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Meet Brean’A Monet Parker: ‘I Want Students to Learn the Process of Being a Critical Scholar and a Critical Counselor’

NC State College of Education Assistant Professor Brean'A Monet Parker

Why did you choose the NC State College of Education?

I wanted to be at an institution that has a lot of resources and is already doing transformative as well as innovative work, but that was also somewhere that I would enjoy living. I actually have family in North Carolina and I’ve heard good things about NC State. Going to conferences I kept hearing about these faculty members as well as amazing students who do this really interesting work, especially around social justice and multicultural counseling, and I wanted to be at a place that I could have that fostered and cultivated for myself as a faculty member.

Why did you choose a career in education? 

I always planned to be a counselor, especially in high school. I wanted to be a psychologist or a counselor. In my master’s program, I was doing counseling 15 hours a week and I realized there were some spaces and gaps in the way we were being trained and, as opposed to complaining and griping about it, my mentor suggested I become a counselor educator because that’s the best of both worlds. You can still do counseling but you can also marry that with education and training and helping develop people who are called to this field. I liked that training was a big part of it and it wasn’t just about doing research and then training and research later.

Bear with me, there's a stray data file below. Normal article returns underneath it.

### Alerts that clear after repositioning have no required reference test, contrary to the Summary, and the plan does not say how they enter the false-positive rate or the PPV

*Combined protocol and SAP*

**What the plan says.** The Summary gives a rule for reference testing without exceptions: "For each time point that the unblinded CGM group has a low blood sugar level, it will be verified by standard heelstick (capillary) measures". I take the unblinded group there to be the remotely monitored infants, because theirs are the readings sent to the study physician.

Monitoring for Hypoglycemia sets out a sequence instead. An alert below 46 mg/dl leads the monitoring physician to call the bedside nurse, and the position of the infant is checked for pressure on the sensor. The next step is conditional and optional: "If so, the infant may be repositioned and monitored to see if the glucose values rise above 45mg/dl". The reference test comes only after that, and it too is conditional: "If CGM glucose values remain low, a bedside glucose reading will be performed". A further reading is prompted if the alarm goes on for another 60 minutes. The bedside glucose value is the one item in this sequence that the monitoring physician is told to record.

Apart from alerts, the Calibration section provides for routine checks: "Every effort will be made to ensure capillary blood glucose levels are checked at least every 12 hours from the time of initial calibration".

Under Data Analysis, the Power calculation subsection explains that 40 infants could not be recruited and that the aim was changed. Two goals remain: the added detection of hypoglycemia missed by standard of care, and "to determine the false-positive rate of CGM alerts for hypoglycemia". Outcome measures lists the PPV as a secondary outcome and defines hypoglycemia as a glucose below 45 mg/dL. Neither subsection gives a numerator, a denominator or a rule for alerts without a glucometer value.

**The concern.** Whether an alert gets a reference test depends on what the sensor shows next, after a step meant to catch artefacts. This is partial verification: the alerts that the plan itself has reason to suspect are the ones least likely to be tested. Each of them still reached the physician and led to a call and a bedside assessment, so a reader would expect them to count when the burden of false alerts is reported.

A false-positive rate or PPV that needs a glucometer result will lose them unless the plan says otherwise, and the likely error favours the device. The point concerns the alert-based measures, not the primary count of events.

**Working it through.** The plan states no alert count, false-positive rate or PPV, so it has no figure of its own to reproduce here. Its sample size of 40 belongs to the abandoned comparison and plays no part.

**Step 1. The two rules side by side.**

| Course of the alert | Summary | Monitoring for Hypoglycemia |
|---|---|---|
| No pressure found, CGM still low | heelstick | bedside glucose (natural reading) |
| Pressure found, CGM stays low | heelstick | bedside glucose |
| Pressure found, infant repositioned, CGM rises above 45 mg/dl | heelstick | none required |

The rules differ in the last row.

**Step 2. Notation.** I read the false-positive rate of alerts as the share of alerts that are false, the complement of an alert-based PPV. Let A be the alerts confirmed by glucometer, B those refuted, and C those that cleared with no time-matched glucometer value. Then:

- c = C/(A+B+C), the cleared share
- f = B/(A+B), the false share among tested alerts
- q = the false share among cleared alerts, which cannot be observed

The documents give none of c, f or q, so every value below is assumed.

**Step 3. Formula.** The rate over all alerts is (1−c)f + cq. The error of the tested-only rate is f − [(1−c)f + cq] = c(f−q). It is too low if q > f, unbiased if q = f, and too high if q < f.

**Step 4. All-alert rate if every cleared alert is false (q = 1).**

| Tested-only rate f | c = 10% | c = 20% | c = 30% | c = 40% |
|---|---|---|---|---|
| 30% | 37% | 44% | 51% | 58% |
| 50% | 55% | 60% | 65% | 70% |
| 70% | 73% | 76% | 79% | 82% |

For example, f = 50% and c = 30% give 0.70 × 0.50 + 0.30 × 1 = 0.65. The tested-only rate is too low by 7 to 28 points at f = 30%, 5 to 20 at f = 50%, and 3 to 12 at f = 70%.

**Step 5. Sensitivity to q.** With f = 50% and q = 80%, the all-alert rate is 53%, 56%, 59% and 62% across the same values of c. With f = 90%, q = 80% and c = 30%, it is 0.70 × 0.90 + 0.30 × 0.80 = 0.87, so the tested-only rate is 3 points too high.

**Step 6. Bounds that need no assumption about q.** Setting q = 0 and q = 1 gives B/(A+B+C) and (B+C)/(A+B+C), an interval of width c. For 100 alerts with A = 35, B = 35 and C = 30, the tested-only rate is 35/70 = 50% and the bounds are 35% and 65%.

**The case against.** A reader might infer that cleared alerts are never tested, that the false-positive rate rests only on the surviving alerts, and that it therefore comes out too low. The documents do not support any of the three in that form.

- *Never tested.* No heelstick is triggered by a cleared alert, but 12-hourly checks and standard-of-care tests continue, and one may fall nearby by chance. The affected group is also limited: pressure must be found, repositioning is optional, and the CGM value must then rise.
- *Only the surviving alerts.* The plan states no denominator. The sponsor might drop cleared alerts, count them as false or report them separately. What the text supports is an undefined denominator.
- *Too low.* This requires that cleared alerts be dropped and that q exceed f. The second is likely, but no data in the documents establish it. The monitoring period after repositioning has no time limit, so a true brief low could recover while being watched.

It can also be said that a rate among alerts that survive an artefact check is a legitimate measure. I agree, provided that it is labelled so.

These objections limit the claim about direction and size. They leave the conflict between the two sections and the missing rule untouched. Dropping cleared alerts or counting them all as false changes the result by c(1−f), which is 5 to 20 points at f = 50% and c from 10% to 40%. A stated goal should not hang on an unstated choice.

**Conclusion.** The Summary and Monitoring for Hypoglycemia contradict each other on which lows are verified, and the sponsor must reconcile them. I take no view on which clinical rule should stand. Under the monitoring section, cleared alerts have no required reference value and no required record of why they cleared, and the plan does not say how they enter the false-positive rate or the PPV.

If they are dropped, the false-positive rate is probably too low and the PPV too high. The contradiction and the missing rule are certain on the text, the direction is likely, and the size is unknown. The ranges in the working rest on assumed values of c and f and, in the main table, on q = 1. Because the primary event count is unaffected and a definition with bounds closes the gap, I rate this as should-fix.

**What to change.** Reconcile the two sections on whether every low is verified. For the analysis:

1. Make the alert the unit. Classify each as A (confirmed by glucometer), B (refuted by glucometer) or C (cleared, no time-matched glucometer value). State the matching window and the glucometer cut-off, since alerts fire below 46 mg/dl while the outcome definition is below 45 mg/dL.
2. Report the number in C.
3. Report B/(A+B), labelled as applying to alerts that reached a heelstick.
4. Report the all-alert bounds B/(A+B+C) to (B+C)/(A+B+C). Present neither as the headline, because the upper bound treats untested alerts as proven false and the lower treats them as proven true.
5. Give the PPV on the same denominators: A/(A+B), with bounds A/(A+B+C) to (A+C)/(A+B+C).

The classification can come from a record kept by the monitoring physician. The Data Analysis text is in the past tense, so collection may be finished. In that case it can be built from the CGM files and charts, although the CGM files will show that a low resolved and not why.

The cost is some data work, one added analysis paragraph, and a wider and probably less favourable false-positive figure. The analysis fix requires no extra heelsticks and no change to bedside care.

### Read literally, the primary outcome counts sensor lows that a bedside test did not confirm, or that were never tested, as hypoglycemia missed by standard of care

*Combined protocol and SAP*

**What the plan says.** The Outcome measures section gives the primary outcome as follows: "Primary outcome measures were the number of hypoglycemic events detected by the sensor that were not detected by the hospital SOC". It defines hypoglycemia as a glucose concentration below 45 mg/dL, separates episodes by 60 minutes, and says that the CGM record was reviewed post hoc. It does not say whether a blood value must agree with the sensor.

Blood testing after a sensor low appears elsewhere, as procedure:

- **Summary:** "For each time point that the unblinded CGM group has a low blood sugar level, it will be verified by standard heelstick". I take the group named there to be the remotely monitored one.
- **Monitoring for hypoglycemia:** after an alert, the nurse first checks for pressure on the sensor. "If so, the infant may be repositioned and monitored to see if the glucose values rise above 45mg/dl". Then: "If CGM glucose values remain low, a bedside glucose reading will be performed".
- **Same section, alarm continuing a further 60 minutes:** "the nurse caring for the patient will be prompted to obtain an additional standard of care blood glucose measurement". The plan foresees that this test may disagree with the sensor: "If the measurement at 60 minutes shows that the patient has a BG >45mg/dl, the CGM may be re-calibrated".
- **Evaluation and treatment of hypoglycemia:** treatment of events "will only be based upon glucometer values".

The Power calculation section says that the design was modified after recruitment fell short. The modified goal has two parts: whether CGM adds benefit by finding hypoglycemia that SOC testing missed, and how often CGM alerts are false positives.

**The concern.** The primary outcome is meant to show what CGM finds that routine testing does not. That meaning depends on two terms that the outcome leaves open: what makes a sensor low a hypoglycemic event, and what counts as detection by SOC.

What drew you to your specific field?

First I wanted to be an astronaut, but I have a deathly fear of heights, so I realized that was not going to work. I used to watch “Law and Order: SVU,” and I used to love the forensic psychologist because he was so cool and he would be able to just look at somebody and have all this information, and I thought it would be so cool to be able to look at someone and kind of figure them out and know why they do what they do. I decided I wanted to be able to do that. I wanted to be able to sit with people and understand what they do. I think I used to do that anyway. My friends used to always come to me and tell me about their problems, and I would keep it to myself and offer advice. That was my entryway into this might be a perfect fit for who I am and what I care about, which is people and relationships.

Why did you decide to pursue a Ph.D.?